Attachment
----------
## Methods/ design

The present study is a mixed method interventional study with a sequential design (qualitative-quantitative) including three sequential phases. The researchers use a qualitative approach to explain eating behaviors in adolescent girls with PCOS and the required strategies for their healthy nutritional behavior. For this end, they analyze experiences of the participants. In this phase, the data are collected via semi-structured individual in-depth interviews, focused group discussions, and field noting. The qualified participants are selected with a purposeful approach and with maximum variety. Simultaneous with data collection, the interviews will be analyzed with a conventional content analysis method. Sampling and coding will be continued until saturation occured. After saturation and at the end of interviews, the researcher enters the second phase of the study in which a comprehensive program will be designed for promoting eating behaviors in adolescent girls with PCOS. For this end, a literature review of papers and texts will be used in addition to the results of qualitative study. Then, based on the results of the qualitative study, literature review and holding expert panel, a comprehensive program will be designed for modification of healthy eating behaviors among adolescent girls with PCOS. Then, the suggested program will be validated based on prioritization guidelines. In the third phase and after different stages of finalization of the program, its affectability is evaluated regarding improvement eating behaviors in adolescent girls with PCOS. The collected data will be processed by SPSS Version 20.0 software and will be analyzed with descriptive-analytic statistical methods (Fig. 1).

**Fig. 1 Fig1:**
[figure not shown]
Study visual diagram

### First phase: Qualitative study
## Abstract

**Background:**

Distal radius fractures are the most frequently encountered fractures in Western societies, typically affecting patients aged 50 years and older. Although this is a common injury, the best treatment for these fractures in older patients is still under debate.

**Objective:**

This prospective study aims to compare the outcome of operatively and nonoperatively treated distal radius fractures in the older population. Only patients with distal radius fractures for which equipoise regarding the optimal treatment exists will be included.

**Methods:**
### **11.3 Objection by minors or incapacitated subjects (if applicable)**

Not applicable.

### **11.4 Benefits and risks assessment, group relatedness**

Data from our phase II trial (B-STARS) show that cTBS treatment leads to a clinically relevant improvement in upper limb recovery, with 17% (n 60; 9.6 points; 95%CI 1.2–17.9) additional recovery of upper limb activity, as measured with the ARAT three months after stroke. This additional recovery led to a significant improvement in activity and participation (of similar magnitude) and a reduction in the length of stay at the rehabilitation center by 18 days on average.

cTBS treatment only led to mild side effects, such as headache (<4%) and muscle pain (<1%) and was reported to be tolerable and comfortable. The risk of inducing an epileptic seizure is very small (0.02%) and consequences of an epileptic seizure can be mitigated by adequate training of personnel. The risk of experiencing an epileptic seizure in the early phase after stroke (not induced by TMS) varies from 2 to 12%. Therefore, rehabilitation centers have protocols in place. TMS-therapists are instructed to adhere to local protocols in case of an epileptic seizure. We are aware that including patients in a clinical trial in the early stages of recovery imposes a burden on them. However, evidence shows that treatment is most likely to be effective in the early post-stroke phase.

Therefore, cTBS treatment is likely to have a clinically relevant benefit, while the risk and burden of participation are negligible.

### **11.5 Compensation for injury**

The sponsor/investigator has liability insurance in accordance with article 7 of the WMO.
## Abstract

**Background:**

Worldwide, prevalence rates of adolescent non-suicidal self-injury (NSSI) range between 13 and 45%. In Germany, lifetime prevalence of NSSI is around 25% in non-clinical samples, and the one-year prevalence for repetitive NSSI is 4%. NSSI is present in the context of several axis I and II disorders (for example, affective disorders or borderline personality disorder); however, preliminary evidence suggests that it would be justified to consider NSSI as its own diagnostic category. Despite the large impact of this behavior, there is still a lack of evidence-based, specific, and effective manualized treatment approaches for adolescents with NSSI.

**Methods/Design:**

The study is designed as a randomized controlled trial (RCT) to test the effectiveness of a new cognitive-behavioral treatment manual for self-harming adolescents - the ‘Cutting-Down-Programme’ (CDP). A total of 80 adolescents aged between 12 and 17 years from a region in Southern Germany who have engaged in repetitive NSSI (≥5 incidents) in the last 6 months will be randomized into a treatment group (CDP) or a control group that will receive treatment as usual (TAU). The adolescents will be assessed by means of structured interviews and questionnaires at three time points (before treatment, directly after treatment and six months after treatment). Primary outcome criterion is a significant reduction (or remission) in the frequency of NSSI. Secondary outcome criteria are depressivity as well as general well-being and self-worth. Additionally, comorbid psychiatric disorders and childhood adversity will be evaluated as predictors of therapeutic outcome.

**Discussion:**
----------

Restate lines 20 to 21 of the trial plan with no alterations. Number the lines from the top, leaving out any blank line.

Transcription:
The sponsor/investigator has liability insurance in accordance with article 7 of the WMO.
## Abstract